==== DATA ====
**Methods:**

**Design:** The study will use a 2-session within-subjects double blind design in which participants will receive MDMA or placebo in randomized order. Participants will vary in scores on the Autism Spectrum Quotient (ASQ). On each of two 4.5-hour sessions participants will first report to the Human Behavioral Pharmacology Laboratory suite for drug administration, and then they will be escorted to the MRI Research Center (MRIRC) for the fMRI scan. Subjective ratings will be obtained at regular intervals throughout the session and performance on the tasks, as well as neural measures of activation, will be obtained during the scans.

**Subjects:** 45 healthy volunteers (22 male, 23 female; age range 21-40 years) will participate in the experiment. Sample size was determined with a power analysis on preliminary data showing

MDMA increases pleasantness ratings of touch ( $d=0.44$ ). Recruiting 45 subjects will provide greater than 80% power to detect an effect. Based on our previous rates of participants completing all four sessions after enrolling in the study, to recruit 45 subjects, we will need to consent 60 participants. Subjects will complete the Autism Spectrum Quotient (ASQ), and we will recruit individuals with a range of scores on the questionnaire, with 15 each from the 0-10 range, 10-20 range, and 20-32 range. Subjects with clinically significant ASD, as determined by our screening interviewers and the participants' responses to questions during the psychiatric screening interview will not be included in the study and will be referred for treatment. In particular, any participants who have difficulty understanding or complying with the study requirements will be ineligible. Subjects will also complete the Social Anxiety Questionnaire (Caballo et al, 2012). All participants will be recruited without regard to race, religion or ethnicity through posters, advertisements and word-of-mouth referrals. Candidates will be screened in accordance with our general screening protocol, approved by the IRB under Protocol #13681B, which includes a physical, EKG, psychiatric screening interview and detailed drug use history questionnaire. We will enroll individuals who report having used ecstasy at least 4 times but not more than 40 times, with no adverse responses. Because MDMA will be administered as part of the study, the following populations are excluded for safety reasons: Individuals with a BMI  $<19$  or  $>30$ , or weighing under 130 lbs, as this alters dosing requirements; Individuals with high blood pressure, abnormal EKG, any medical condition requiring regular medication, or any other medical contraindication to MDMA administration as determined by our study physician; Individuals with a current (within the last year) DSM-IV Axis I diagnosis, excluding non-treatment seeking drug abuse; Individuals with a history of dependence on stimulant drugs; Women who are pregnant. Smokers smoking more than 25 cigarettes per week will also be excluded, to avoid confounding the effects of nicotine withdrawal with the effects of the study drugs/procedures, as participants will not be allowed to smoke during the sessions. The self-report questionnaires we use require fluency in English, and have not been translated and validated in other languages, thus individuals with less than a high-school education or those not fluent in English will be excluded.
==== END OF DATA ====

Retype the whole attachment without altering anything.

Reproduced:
**Methods:**

**Design:** The study will use a 2-session within-subjects double blind design in which participants will receive MDMA or placebo in randomized order. Participants will vary in scores on the Autism Spectrum Quotient (ASQ). On each of two 4.5-hour sessions participants will first report to the Human Behavioral Pharmacology Laboratory suite for drug administration, and then they will be escorted to the MRI Research Center (MRIRC) for the fMRI scan. Subjective ratings will be obtained at regular intervals throughout the session and performance on the tasks, as well as neural measures of activation, will be obtained during the scans.

**Subjects:** 45 healthy volunteers (22 male, 23 female; age range 21-40 years) will participate in the experiment. Sample size was determined with a power analysis on preliminary data showing

MDMA increases pleasantness ratings of touch ( $d=0.44$ ). Recruiting 45 subjects will provide greater than 80% power to detect an effect. Based on our previous rates of participants completing all four sessions after enrolling in the study, to recruit 45 subjects, we will need to consent 60 participants. Subjects will complete the Autism Spectrum Quotient (ASQ), and we will recruit individuals with a range of scores on the questionnaire, with 15 each from the 0-10 range, 10-20 range, and 20-32 range. Subjects with clinically significant ASD, as determined by our screening interviewers and the participants' responses to questions during the psychiatric screening interview will not be included in the study and will be referred for treatment. In particular, any participants who have difficulty understanding or complying with the study requirements will be ineligible. Subjects will also complete the Social Anxiety Questionnaire (Caballo et al, 2012). All participants will be recruited without regard to race, religion or ethnicity through posters, advertisements and word-of-mouth referrals. Candidates will be screened in accordance with our general screening protocol, approved by the IRB under Protocol #13681B, which includes a physical, EKG, psychiatric screening interview and detailed drug use history questionnaire. We will enroll individuals who report having used ecstasy at least 4 times but not more than 40 times, with no adverse responses. Because MDMA will be administered as part of the study, the following populations are excluded for safety reasons: Individuals with a BMI  $<19$  or  $>30$ , or weighing under 130 lbs, as this alters dosing requirements; Individuals with high blood pressure, abnormal EKG, any medical condition requiring regular medication, or any other medical contraindication to MDMA administration as determined by our study physician; Individuals with a current (within the last year) DSM-IV Axis I diagnosis, excluding non-treatment seeking drug abuse; Individuals with a history of dependence on stimulant drugs; Women who are pregnant. Smokers smoking more than 25 cigarettes per week will also be excluded, to avoid confounding the effects of nicotine withdrawal with the effects of the study drugs/procedures, as participants will not be allowed to smoke during the sessions. The self-report questionnaires we use require fluency in English, and have not been translated and validated in other languages, thus individuals with less than a high-school education or those not fluent in English will be excluded.